Republican John McCain is accusing Democrat Barack Obama of seeking a socialist redistribution of wealth as a new Associated Press-GfK poll finds the candidates running nearly dead-even less than two weeks before the presidential election.
The poll results were released and found Mr Obama at 44 % to 43 % for Mr McCain, a possible indication that conservative voters were drifting back to the Republican candidate.
The same poll three weeks ago found that Mr Obama had surged to a seven-point lead, lifted by Americans’ anxiety over the slumping US economy – the top issue gripping voters in the 2008 race for the White House.
With the contest still volatile, the new AP-GfK head-to-head result is a departure from some, but not all, recent national polls.
Mr Obama and Mr McCain were essentially tied among likely voters in the latest George Washington University Battleground Poll.
In other surveys focusing on likely voters, a Washington Post-ABC News poll showed Mr Obama up by 9%age points, while a Wall Street Journal/NBC News poll had the margin at 11 points and a survey by the nonpartisan Pew Research Centre had Mr Obama leading by 14.
State-by-state polling shows Mr Obama within a few electors of the 270 need to win. The nationwide popular vote does not count for victory in the US system, that depends instead on the electoral college, with members apportioned according to state population.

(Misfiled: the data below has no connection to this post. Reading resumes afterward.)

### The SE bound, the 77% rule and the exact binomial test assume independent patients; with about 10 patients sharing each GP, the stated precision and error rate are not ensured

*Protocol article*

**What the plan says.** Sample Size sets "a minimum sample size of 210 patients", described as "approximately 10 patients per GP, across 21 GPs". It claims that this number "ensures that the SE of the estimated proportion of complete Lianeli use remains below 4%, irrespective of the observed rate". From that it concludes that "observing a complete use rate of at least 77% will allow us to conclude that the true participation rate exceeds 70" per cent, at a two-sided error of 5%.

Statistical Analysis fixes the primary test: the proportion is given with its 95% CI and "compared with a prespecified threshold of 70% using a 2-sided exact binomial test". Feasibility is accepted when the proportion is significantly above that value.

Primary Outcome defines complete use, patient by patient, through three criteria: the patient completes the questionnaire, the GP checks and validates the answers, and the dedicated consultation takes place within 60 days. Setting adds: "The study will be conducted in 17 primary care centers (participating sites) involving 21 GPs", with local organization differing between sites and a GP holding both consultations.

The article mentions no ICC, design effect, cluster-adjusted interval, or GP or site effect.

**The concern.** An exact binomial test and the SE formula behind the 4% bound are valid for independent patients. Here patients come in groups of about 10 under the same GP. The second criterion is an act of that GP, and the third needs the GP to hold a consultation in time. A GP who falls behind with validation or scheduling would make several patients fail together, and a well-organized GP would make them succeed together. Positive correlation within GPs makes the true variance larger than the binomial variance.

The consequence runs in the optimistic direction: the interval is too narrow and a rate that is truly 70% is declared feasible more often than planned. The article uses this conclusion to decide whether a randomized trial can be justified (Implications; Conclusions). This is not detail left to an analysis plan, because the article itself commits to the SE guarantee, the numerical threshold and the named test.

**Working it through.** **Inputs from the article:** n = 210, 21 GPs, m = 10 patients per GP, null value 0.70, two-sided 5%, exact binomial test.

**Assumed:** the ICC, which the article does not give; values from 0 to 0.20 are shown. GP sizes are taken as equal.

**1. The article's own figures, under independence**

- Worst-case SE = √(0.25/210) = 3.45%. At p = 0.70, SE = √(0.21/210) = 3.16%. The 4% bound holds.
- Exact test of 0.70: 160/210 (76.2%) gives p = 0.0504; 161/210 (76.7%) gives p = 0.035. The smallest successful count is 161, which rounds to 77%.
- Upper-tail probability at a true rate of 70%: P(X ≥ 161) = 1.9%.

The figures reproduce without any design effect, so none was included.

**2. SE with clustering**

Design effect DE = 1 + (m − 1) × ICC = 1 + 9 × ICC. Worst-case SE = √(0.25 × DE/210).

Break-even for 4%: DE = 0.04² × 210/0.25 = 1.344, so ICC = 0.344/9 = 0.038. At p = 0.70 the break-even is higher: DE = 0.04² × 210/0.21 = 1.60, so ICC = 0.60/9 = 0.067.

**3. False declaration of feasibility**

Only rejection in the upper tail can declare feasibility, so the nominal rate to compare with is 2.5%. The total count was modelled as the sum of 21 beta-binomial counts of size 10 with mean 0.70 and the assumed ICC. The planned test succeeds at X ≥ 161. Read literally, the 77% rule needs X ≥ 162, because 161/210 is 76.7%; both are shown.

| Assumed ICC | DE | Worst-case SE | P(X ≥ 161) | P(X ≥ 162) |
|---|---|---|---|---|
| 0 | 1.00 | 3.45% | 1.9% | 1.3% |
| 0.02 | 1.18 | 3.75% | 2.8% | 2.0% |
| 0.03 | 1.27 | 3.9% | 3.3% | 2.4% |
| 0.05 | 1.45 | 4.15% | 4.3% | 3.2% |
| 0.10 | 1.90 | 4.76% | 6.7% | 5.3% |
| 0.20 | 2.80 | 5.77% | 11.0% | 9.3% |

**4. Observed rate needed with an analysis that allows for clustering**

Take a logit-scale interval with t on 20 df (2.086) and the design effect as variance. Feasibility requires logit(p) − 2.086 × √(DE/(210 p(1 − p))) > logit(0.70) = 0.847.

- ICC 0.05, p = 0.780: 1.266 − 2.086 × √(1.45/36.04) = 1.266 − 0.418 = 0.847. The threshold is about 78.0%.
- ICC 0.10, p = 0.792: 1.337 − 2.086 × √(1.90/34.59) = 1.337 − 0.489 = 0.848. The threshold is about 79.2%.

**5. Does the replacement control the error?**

Mr McCain has been pounding the Obama tax plan, which proposes a reversal of President George Bush’s tax cuts that mainly benefited the wealthy. The additional revenue, Mr Obama contends, would offset tax breaks he wants to give to the 95% of Americans who make less than $250,000 (€195,219) annually.
“Apparently, as my opponent sees it, there’s a strict limit to your earnings as well, and it’s for the politicians to decide. The proper amount of wealth is not what you can earn, but what government will let you keep,” Mr McCain told supporters in New Hampshire, a traditionally anti-tax state he hopes to woo to his side.
Mr McCain was joined by his running mate Sarah Palin at a rally later in the battleground state of Ohio, where the Alaska governor derided Mr Obama as “Barack the Wealth Spreader” and said: “You have to really listen to our opponent’s words, because he’s hiding his real agenda of redistributing your hard-earned money.”
Mr Obama was quick to remind that Mr McCain had voted against the Bush tax cuts before shifting to support during the campaign.
“Was John McCain a socialist back in 2000?” when he opposed President Bush’s proposals, Mr Obama asked at a news conference.
“It’s not a very plausible argument,” he said.